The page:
With two Broadway musicals due this year -- Marie Christine and The Wild Party -- Michael John LaChiusa has swiftly become the most successful, most produced and highest profile musical composer of his generation. Marie Christine, a modern retelling of the Medea story which opens at Lincoln Center Theater on Dec. 2, has the added attraction of featuring Audra McDonald in her first starring role. While The Wild Party, based on Joseph Moncure March's scandalous 1928 poem, will herald the return to the stage of Mandy Patinkin and Eartha Kitt. LaChiusa talked to Playbill On-Line about the challenges of shepherding two musicals in one season, writing music for specific performers and being saddled a hard-to-pronounce name.
Playbill On-Line: With all the attention surrounding the openings of Marie Christine and The Wild Party, you've been interviewed and analyzed a lot as a member of the new breed of theatre composers. How do you feel about being the de facto spokesman of the "new theater music," as it's called?
Michael John LaChiusa: I don't think of myself as a spokesman at all. First and foremost, anytime anything that comes along is called new, one has to be careful of that word -- new -- it might not necessarily be good. The major thing is that we be allowed to practice the craft diligently and wisely. It's exciting to be a part of a group of theatre writers who love theatre so much and are being allowed to practice it right now. Right now we have a new group of writers coming up -- Jason Robert Brown, Adam Guettel, Jeanine Tesori, Ricky Ian Gordon. I'm very proud to be included in that list. And also, we still have the great, legendary writers practicing their craft as well -- Stephen Sondheim, Jerry Herman, Kander and Ebb. It's a very exciting time in musical theatre.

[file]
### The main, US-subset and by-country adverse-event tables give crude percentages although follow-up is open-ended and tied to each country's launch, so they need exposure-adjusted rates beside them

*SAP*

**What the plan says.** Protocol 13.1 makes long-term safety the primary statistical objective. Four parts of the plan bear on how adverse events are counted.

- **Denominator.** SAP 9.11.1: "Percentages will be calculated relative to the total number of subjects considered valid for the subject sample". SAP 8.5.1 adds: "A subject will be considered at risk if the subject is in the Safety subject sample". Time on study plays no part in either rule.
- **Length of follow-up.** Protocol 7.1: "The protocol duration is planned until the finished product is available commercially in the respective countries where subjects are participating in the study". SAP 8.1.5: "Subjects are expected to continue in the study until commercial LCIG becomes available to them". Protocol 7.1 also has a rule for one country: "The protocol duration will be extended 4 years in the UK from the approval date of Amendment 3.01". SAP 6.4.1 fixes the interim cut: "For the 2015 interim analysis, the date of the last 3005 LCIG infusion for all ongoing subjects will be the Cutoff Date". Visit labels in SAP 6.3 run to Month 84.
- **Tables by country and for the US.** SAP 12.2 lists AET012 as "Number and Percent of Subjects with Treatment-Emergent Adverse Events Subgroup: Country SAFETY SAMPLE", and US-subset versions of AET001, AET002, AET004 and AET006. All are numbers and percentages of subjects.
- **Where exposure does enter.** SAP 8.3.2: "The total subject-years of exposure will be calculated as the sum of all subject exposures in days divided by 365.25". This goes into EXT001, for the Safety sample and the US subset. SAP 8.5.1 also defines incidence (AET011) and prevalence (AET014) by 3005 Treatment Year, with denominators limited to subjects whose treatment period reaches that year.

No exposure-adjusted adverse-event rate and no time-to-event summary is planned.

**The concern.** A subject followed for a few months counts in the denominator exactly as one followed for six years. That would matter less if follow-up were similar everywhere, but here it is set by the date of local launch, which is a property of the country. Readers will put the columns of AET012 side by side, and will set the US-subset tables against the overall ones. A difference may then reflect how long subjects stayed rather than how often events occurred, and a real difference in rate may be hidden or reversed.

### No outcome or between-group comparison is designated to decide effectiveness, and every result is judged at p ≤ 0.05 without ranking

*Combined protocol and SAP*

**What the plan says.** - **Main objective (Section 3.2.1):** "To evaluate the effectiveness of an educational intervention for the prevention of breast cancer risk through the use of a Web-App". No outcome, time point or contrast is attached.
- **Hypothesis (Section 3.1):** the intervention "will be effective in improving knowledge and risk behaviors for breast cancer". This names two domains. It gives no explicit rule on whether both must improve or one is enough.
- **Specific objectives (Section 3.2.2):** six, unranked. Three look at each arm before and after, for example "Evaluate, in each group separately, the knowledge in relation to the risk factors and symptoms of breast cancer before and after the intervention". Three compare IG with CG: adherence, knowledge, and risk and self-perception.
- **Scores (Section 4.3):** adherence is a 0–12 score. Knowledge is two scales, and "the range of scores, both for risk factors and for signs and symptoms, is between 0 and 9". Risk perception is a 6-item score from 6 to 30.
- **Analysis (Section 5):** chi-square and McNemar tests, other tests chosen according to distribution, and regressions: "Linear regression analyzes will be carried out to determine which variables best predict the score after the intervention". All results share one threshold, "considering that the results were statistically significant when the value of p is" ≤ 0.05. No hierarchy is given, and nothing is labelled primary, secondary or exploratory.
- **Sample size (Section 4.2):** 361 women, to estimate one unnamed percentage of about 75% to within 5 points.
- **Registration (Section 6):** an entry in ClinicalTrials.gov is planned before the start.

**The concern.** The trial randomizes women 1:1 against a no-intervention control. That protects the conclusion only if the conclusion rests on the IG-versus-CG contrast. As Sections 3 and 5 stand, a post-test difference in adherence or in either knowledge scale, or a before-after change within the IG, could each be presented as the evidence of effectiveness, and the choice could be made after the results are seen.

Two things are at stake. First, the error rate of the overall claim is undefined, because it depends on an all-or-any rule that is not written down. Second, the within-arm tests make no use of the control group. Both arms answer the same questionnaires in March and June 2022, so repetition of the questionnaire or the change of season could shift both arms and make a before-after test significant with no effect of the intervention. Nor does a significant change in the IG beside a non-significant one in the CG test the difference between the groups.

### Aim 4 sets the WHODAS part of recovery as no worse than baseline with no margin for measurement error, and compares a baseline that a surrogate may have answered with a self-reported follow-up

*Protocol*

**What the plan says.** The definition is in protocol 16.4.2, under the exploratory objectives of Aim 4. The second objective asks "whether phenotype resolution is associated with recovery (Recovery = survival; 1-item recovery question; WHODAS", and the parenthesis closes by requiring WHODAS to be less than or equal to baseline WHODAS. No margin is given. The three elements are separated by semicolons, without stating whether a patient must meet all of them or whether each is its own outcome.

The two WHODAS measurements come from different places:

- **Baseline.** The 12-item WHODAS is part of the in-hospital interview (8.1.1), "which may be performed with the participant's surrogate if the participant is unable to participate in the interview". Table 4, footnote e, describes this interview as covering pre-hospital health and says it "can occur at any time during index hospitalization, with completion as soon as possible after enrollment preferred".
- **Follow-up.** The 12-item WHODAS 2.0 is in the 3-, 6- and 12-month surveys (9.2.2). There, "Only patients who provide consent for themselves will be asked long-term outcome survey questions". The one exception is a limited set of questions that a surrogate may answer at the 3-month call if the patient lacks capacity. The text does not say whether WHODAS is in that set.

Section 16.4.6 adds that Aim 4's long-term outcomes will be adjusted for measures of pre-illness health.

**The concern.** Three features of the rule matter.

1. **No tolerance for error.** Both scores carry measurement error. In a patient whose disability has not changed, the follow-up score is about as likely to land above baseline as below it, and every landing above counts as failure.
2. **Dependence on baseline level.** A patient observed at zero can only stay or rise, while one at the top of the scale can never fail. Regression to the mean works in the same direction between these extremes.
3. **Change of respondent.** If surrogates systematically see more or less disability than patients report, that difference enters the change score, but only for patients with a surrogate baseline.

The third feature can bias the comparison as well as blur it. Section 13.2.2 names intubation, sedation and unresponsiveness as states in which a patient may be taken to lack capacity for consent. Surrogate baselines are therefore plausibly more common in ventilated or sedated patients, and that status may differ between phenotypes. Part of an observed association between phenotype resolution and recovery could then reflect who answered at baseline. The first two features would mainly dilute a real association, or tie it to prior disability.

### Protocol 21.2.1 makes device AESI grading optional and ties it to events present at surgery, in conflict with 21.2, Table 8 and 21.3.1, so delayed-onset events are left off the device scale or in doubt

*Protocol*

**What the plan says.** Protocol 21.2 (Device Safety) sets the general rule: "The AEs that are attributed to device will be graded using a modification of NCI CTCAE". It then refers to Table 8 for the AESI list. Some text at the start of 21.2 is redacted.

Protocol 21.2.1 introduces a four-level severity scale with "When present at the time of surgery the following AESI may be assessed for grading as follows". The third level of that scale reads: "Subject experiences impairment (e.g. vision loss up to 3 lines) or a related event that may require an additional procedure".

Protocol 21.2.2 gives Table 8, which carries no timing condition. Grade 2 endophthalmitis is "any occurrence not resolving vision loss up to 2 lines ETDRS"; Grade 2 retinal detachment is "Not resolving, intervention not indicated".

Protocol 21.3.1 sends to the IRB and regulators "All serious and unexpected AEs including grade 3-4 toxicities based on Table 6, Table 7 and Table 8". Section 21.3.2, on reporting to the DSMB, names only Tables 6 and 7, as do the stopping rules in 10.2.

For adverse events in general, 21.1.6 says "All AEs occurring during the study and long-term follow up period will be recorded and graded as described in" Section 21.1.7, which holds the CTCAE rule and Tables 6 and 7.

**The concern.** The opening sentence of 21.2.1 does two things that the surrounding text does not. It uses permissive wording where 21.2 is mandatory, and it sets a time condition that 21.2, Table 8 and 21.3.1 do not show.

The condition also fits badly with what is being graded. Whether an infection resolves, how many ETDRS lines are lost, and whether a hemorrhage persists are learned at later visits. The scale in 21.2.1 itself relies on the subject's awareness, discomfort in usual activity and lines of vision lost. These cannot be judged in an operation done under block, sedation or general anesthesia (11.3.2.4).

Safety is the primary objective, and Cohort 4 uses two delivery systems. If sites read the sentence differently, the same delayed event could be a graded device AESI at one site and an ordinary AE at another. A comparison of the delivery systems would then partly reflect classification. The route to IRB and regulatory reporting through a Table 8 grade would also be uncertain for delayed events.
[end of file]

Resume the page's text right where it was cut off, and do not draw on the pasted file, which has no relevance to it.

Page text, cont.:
PBOL: Do you feel an affinity with Guettel, Brown, etc?
MJL: Absolutely, yes. We all challenge each other. I'm very supportive of their work, they're very supportive of mine.
PBOL: Few people write a musical for a specific star anymore. What was it like tailoring Marie Christine for Audra McDonald?
MJL: It was a joy and a pleasure. Audra gives so much. It's a very difficult thing to create a new role. It's something actresses just don't do anymore. Generally, they're recreating roles. To take a new score on is quite a responsibility, and then to assume the lead in a show is quite an extraordinary feat, it's the equivalent of running the Olympics every night, as far as I'm concerned. It takes a person of great stamina, great talent and great fortitude to get through it all. So, writing for that effort also challenges myself to be the best I can be.
PBOL: Her stage persona seems rather sweet and wholesome. What made you think she was a Medea?
MJL: I think we have to feel empathy for the character of Medea. If we don't, why -- and it's Marie Christine that I'm writing here, as well, based on the story of Medea. We have to feel some empathy for her. Her crime is not to be condoned, but at the same time it should be understood. Audra elicits a great deal of empathy. Her personal persona, yes, she is wholesome up to a point, but I think that is part and parcel of the character, until, of course, this love affair gone wrong erupts her from within. PBOL: On her album, "Way Back to Paradise," she renders your work better than anyone I've heard. Would you agree?